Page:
A 9v hmmm would have never thought of that. I ALWAYS carry my camera wherever I go (even when not geocaching) :) Thanks for the ideas

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With the amount of micro's out there you need a telescoping mirror....I've tried many but the Ullman HT-S2 ( Amazon $11.00) is the best...its a 3" round mirror that telescopes out over 2 feet but closes small enough to fit in a pocket or belt pouch.....I use it for well over 50% of my finds, saves your back and knees. Also in my pouch is a high intensity flashlight, very small leatherman pliers,tweezers, and a telescoping magnet.

You'll need a hiking stick,hat,hiking boots, long pants, and bug spray. A Sharpie signs almost any log and my pocket screwdriver serves as a small probe. On my belt hangs a 1 foot piece of 1/4" SS rod with a bend on one end....its for rooting around where you really don't want to put your fingers and dragging out ammo cans and lifting rocks..... I chew gum which has retrieved at least 6 caches.

I've cached coast to coast, mountain, dessert, swamp, etc and the above is all I've ever needed.

Of the above, the mirror, hiking stick,and probe are what I use constantly.

 

Note : special caches will require a canoe or other equipment.

LOL GUM that is a terrific idea! Thanks will definitely get the mirror and pliers

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If you are just finding the cache and logging the find all you need is your gpsr, a pencil or pen and a bottle of water. I like to trade swag and move travel bugs as well as help out fellow cachers so I carry a little more in my bag. Two lock and lock containers one for swag one for travel bugs. 3 sizes of zip lock bags for various logs that may be getting wet. a few extra pencils and pens, a few log books and log sheets (for micro and nano caches) electrical tape, rubber bands..... You get the idea. A few other things to consider are, First aid kit, bug spray, cell phone. I went to Walmart and picked up a Field line Pro series bag for around $16.00. It carries everything I need and fits comfortably around my shoulder.

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Most of the things I carry in my caching pack (a small pencil case) have already been mentioned but I also carry a pencil sharpener for sharpening pencils in caches, of course this could also be done with a small knife if you are carrying one. I see alot of blunt/broken pencils in caches.

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No question about it - all of the seasoned professionals above have listed a splendid collection of geocaching tools!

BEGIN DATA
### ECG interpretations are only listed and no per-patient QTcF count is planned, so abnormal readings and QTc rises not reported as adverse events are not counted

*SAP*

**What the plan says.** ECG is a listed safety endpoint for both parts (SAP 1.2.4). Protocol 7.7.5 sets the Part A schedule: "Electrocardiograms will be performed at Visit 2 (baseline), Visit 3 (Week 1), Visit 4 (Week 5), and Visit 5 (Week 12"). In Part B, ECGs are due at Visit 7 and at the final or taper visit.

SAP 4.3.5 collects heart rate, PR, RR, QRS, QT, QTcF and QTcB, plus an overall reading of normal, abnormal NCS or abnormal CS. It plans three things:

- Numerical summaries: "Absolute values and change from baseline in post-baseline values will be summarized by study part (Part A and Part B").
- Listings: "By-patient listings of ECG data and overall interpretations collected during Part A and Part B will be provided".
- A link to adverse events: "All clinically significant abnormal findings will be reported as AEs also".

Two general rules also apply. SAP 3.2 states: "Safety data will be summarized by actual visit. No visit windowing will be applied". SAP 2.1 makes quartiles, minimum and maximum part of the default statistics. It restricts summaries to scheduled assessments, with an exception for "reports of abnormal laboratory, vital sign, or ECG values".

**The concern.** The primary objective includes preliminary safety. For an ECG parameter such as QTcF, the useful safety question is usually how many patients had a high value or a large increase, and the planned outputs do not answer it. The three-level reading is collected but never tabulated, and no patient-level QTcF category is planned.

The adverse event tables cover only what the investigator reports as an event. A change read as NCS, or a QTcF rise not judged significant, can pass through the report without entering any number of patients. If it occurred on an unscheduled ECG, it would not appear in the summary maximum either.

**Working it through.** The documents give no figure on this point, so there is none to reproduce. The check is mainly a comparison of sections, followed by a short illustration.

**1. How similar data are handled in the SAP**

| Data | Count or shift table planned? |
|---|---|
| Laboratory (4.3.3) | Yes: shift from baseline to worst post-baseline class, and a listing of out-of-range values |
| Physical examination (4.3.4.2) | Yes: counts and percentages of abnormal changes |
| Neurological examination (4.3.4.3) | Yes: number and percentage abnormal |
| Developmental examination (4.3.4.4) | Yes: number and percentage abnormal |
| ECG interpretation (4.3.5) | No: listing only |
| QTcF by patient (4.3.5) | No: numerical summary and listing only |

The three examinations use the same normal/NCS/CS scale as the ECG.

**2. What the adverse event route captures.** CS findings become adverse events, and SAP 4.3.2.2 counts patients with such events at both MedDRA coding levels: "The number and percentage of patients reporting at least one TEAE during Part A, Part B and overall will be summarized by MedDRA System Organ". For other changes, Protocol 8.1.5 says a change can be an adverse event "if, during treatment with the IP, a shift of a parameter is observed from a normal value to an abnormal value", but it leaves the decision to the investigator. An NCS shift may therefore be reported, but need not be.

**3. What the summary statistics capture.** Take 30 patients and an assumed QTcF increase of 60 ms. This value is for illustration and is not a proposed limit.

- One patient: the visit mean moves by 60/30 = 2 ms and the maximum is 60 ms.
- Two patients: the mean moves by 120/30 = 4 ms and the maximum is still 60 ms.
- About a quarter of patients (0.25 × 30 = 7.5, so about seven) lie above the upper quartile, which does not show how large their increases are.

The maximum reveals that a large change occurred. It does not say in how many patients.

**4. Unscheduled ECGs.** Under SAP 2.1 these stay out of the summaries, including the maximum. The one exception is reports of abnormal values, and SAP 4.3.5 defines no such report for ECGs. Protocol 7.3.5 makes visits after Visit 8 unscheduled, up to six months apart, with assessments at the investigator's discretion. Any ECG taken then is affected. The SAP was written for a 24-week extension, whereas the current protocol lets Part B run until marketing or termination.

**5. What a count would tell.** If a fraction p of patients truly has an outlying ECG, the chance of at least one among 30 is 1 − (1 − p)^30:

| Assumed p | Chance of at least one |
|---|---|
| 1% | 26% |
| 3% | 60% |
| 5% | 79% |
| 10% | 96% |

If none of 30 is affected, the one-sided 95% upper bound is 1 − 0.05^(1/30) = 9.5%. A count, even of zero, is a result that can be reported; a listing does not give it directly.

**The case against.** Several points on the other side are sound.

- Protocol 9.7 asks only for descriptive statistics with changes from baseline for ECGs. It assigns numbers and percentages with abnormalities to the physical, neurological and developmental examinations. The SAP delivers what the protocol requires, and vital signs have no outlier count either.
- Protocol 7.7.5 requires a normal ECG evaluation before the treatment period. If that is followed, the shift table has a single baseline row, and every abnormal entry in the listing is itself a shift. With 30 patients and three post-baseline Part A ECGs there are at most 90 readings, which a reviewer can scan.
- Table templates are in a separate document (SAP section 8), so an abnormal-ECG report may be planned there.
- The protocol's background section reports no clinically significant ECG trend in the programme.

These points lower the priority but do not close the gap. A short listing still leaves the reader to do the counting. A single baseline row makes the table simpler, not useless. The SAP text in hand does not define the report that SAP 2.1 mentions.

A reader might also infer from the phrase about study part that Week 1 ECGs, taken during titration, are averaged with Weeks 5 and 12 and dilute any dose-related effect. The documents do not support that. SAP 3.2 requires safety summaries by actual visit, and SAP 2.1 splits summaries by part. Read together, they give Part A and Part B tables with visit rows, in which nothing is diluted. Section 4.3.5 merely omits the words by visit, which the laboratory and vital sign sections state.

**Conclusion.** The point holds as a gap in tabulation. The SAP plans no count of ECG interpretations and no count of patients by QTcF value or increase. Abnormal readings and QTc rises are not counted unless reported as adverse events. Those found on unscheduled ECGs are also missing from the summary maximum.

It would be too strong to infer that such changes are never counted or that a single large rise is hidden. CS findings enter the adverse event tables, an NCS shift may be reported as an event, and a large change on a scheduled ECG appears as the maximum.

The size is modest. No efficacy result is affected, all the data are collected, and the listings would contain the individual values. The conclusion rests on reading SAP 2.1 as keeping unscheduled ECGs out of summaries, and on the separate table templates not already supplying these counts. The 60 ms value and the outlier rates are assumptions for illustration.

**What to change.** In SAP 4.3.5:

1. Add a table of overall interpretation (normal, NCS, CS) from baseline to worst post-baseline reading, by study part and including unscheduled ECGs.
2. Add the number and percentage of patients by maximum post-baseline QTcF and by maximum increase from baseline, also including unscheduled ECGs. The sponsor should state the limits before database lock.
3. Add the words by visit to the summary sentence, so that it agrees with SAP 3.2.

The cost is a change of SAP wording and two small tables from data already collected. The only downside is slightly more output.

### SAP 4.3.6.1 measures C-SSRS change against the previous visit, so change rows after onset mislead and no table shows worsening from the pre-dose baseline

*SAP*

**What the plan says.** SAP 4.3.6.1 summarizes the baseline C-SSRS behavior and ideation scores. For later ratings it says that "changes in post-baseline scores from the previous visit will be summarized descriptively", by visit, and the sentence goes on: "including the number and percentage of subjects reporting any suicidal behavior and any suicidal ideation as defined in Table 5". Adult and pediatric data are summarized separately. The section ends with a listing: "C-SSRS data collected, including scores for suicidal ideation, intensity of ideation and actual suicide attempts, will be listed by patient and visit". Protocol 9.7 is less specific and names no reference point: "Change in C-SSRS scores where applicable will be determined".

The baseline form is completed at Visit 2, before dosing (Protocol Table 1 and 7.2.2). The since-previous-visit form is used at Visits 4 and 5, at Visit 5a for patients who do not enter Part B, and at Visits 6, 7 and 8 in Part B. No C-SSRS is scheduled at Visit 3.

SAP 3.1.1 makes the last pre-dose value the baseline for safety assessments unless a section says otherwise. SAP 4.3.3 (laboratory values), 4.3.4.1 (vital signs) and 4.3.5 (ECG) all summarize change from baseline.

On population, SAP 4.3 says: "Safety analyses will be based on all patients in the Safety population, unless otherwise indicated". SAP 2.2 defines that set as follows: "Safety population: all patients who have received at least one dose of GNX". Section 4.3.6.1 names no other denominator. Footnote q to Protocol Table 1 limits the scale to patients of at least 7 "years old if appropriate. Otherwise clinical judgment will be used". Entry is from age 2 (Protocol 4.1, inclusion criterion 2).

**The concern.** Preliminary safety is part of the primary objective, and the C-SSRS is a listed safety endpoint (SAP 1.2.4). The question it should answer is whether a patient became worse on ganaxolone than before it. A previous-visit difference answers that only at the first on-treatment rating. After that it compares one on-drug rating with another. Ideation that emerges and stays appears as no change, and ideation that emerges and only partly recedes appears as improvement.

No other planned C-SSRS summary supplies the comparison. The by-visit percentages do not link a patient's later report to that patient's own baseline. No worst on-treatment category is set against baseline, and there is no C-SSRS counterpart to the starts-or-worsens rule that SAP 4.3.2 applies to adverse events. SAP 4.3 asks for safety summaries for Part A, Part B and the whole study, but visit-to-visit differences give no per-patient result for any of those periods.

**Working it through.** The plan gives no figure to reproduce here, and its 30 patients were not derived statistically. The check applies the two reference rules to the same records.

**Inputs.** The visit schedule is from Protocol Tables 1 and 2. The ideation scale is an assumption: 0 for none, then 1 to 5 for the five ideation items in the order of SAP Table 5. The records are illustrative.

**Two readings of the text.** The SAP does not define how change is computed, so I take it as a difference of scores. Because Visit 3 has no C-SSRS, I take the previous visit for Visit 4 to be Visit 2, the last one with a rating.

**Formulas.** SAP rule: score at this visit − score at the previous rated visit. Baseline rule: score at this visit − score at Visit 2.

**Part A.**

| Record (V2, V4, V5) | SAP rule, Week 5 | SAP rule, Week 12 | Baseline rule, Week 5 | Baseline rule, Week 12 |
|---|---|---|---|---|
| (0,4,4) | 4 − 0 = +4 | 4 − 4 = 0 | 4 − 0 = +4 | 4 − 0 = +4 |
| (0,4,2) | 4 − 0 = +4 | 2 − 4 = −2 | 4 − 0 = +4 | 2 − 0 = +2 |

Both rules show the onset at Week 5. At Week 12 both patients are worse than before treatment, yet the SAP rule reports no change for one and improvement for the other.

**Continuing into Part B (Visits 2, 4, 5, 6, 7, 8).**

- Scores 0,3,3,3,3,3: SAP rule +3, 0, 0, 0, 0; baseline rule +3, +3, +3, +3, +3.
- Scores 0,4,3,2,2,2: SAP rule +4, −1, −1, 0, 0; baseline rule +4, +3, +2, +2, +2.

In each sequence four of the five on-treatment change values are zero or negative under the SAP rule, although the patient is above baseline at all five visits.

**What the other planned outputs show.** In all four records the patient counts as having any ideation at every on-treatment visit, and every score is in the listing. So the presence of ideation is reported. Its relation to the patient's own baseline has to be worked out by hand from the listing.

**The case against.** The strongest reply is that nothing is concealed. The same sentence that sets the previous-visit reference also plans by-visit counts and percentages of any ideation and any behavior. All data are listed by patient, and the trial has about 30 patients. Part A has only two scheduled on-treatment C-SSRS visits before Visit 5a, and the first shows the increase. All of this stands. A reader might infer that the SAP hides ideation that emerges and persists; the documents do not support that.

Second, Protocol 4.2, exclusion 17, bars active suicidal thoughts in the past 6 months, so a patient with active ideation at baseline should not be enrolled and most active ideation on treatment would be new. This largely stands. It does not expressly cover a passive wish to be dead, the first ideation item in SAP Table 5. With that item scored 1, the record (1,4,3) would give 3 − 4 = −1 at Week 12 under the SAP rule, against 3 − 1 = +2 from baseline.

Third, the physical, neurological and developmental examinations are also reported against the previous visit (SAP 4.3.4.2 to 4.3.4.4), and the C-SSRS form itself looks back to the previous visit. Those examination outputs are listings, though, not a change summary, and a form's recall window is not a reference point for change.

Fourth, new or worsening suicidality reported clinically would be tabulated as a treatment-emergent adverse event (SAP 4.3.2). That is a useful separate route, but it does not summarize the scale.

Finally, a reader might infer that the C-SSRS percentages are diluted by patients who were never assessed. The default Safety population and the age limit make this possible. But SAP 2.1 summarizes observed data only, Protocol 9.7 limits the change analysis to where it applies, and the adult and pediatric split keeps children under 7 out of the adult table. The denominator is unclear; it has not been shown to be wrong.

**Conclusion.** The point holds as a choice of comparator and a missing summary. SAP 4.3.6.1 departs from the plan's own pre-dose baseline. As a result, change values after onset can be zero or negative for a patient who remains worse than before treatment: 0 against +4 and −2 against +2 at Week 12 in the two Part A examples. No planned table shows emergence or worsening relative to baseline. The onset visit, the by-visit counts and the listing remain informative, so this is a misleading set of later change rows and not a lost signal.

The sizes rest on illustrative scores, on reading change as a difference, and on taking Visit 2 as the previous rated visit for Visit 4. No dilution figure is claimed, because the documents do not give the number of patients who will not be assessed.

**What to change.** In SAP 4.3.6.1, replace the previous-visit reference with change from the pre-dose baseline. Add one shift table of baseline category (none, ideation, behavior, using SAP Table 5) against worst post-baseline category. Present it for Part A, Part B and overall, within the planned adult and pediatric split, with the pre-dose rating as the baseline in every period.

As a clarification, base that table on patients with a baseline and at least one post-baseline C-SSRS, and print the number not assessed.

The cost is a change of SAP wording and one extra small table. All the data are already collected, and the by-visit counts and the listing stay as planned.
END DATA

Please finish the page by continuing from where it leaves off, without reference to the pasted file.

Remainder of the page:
If anyone adds any more to the list, you'll need either a horse, donkey, shopping cart or butler to carry your supplies. That could make it harder to be stealthy. Of course, the latest philosophy is to NOT be stealthy - walk in boldly with your clipboard (add that to the list) and do your thing like you own the world.

 

So let's add the clipboard, rope ladder (good one seen in the forums but i've improved on it), and gardening gloves.

 

Oh, and how could I forget the all-important UV light?!

:rolleyes::D;)

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This is a great post, as a newbie myself I was looking for the "10 essentials for geocaching"

 

1 GPSr

2 extra bateries

3 pen/pencil

4 magnet

5 inspection mirror

6 compass/map

7 flashlight/headlamp

8 swag

9 gloves

10 ?

 

It goes without saying that we need water and snacks. So what did I miss from the previuos posts.

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This is a great post, as a newbie myself I was looking for the "10 essentials for geocaching"

 

1 GPSr

2 extra bateries

3 pen/pencil

4 magnet

5 inspection mirror

6 compass/map

7 flashlight/headlamp

8 swag

9 gloves

10 ?

 

It goes without saying that we need water and snacks. So what did I miss from the previuos posts.

TWEEZERS, needed to pull out Micros sometimes

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Yep. Definitely tweezers. After the GPSr, pen and "puller tool" (more about that in a second), tweezers was the next thing I added to the tool set. I've had to use 'em a couple of times already to get log rolls out of micros and nanos.

 

If you do a lot of rural caches, you might want to have some kind of hooked object. I don't like sticking my hand into dead tree trunks to pull out cache containers - black widows and (in our area) brown recluse aren't worth the find! So I use some kind of hooked object to reach in there for me to slide it out.

 

I also wanted my hooked object to be sturdy - not a plastic or bamboo backscratcher - because sometimes you have to do some scraping. Yes, I know that one should not have to do any scraping to retrieve a cache theoreticaly. But practically I have found several situations where the container was in muck or worse.

 

I had been using what is called a nail puller (like a very small crowbar); but there was several "psychological" issues with it: If anyone saw me with it, they might get the wrong idea. Looks too much like I'm carrying a weapon. If a cop saw me getting out of the car with it, he might think I had it for road rage or something. It was just too much.

 

So today I took a tent peg, the kind that is like a giant nail with a plastic T shaped end, one side of which is hooked; and I cut it at about 6.5 inches. It is light enough that it could not really be mistaken for some kind of weapon, but it is sturdy enough to hook and slide a container, or do a little scraping when necessary. Since I only added it to my kit today, I'll have to see how it works out.

 

I also added one of those simple pegs that's like a thick, thick wire bent into a hooked end. It is even lighter and may do the trick in most cases. (Since I don't have experience with either of them as a GC tool yet, I'm carrying both for now.)